Missoulian’s Guide to Montana Winters


The first winter blizzard in Missoula, pummeling Hellgate High School. Photo by Devyn Deschamps

Devyn Deschamps, Reporter

Winter is nothing new for Montanans, but as the cool weather slowly creeps into fall, many forget the niche knowledge needed to stay ahead of the season. While pumping your brakes is the tried and true champion during winter, what more can you do to be prepared for this upcoming season?

Dress for the weather: 

Winter comes fast, faster than many can get their wardrobe planned. Montana has a history of particularly vicious winters, which require extensive warm clothing that comes at a price. There lies the beauty in Missoula’s many second-hand stores, such as Goodwill, Secret Seconds, the Underground Thrift Store, and Bargain Corner, all of which sell warm winter clothing for a reasonable price, allowing Montanans the ease of not breaking the bank to stay warm. 

Beyond this, Missoula and surrounding cities have annual ski swaps. Missoula recently held its Safety on Snow (SOS) and Outdoor Fair on October 29, 2022. This allows locals an opportunity to reasonably trade with other winter outdoor enthusiasts. This, among other things, is yet another option that is available to affordably partake in snow activities.

Prepare yourself and your belongings for cold weather: 

Making sure vehicles are ready for slick roads is essential for various reasons. The Federal Highway Administration reports  nearly 115,000 accident injuries per year due to winter weather, so carefulness is key. Putting on snow tires, making sure that you have a first aid kit and emergency supplies, and staying vigilant are vital to staying safe.

Beyond ensuring one’s own car’s stability, having a backup plan should always be considered. Missoula is fortunate enough to have the Mountain Lion transit system, a widespread free bus system connecting across town. In 2021, Mountain Lion Transportation was awarded the American Public Transportation Association’s Outstanding Public Transportation System Achievement Award. Amidst the schedule posted at most stops, the Mountain Lion also has a mobile app for users to watch all routes in progress, allowing for pre-planning or spur-of-the-moment transport. This allows for a reliable ride, even in the most unforeseeable conditions.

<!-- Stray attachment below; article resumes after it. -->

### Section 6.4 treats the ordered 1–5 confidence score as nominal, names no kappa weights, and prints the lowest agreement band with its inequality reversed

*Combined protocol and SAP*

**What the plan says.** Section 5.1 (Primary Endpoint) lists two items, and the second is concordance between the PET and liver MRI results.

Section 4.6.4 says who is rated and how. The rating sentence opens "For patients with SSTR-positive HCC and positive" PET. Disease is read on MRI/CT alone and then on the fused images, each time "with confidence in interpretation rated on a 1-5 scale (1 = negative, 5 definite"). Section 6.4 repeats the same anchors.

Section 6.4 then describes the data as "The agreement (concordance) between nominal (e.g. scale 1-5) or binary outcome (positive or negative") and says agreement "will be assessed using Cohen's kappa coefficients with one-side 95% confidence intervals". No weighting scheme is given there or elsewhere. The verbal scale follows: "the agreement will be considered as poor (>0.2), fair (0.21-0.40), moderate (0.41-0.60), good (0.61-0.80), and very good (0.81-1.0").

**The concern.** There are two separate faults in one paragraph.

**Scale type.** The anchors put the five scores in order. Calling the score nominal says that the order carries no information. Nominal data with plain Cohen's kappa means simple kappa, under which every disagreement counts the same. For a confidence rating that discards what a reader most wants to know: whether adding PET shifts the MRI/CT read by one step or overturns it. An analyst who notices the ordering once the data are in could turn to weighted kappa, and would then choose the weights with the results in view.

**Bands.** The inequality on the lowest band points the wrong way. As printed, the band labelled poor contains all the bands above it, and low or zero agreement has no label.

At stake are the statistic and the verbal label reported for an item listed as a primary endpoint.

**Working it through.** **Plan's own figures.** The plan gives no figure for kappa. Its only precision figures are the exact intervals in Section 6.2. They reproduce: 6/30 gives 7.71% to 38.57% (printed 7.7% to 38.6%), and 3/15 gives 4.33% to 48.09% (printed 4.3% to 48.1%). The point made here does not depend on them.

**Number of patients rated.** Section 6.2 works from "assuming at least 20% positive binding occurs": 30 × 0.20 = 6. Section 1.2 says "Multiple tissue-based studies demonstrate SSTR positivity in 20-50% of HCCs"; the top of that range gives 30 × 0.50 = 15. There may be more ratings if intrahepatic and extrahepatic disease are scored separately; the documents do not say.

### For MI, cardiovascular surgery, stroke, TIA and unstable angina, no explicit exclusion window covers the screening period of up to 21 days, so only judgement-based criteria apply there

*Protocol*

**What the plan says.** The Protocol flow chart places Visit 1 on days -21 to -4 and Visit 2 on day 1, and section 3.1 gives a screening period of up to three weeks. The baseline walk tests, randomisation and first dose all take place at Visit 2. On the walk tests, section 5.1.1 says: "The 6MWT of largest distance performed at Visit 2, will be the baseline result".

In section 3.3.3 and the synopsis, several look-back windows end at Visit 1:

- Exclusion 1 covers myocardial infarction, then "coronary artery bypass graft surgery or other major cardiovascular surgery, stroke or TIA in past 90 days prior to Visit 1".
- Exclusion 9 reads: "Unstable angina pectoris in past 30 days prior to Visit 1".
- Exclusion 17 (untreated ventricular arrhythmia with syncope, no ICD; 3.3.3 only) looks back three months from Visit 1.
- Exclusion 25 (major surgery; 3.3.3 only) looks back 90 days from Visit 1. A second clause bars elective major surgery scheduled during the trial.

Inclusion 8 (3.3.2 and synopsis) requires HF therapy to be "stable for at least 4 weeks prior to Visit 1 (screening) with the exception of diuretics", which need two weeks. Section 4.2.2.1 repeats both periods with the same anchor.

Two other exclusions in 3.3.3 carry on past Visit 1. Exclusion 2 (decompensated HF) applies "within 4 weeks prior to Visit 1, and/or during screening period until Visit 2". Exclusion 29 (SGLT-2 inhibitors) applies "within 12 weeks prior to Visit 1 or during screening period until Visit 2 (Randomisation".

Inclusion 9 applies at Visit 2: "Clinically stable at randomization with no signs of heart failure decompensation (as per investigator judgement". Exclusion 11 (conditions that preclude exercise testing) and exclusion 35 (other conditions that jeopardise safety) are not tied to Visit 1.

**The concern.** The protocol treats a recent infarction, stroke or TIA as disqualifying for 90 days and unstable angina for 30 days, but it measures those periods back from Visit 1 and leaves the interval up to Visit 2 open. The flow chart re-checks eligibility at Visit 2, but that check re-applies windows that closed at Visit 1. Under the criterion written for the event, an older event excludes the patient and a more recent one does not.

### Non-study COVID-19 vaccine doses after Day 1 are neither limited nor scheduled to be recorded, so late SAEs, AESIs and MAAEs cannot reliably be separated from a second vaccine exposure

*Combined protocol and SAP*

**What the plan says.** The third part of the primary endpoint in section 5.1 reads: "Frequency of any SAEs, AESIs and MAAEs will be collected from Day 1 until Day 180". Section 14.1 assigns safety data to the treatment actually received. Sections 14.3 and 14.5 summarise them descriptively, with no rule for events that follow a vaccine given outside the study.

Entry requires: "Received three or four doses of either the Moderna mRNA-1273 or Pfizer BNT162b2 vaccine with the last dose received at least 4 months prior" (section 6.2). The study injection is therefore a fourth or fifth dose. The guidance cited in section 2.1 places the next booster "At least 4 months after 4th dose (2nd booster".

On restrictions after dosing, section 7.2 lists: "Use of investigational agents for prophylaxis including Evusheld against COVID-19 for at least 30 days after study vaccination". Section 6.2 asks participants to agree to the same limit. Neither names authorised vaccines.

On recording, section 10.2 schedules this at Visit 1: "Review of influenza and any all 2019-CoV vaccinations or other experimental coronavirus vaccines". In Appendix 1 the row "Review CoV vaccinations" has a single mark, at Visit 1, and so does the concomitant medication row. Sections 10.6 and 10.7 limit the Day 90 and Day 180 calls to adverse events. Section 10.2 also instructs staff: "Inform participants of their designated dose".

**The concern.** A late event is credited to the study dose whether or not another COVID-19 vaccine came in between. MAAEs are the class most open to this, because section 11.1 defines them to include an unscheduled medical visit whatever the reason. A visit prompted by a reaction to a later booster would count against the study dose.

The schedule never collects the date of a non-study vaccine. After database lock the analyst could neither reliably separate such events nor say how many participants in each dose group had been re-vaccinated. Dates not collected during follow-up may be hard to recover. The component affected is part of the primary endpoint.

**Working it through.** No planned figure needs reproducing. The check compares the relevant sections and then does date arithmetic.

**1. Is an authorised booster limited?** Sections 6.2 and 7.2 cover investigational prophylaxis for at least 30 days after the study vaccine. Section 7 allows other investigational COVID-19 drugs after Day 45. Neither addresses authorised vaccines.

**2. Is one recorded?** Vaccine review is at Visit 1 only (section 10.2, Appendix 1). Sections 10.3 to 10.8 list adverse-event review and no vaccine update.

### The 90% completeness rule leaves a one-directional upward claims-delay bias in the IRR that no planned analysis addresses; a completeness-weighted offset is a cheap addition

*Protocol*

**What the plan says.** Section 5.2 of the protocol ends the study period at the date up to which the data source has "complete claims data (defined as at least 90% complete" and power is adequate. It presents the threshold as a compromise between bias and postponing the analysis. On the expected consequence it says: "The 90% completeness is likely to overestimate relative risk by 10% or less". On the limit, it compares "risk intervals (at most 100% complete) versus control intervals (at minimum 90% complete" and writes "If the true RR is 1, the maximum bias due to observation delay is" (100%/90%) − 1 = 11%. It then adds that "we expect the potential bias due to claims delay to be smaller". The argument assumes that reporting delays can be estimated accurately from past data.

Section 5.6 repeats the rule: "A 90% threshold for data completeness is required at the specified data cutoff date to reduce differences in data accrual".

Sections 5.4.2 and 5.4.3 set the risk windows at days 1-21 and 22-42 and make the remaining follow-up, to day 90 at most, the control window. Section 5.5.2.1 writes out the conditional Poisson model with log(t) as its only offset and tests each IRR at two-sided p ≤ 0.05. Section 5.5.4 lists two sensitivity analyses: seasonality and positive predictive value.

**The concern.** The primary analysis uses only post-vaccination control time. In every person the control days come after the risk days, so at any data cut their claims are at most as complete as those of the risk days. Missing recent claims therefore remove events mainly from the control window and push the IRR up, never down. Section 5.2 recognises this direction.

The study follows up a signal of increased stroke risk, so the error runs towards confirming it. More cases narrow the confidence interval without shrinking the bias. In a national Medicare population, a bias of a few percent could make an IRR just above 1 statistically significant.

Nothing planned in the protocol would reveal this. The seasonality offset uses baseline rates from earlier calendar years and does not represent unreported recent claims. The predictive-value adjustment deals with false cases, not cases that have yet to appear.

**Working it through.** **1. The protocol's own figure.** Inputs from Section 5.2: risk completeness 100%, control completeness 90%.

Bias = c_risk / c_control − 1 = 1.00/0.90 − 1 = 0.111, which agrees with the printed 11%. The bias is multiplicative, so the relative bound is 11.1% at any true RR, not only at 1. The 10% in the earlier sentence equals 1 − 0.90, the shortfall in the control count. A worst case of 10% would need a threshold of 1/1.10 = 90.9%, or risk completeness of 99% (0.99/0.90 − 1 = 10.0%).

Stay active: 

Movie marathons and baking are more than warranted activities when the temperature drops below 45 degrees; however, access to winter sports is boundless. The Montana ski and snowboard community has a large following, with Snowbowl, Discovery Ski Resort, Lookout Pass Ski Area, and various others within a two-hour drive of Missoula.

This, however, isn’t the only prominent winter sport within the bounds of Missoula County, as hockey and ice skating are both extremely popular. Glacier ice rink is home to the Missoula Maulers, the youth hockey team, as well as the Missoula Figure Skate Club, Grizzly Hockey, and Missoula Curling Club. The rink isn’t reserved only for designated teams; public skating is a frequent occurrence through the holiday season, with skate rentals available.

While these are official sports, more unorthodox activities include traditional sledding. The University Golf Course as well as Rainbow Park are some of the more popular unofficial treks. Winter hikes are of the same nature and are indefinitely the easiest to find. Pattee Canyon has multiple trails that range from forest views to a scenic overlook of the entire Missoula Valley.

Staying active during the winter months is exceptionally important due to the varied health issues that can occur. Seasonal depression, frequently caused by a lack of sunshine, is prominent among all generations. Exercising and making the most of the sun while it’s out help release endorphins and assist in fighting mental health problems. Winter for many urges mental health to take a decline, and doing immersive activities can benefit in boosting one’s well being. 

Comforting food: 

Holiday baking is a common occurrence during the chillier parts of the year. Whether that means stirring up a cup of hot chocolate or baking pumpkin pie, festive treats are unlimited in Missoula, with places like Break Café, Bernice’s Bakery, Veera Donuts, and Black Cat Bakery all housing homemade goods.

Baked goods aren’t the only comfort food that carries people through the winter. Non-perishables & canned foods are essential to many, and are provided to any Missoulian in need from the Missoula Food Bank and Community Center. The Food Bank also happily accepts donations throughout the year at their location at 1720 Wyoming St.

Don’t underestimate the weather: 

The last thing anything wants to do is be ill prepared for the weather. Checking the weather app and watching the morning news definitely give a heads up for any storms ahead, but having more than needed is an unwritten rule.

If followed, these general guidelines allow for some semi-preparedness for the months ahead. Remember that the winter will only be as bad or as good as you make it; it’s all how you picture it.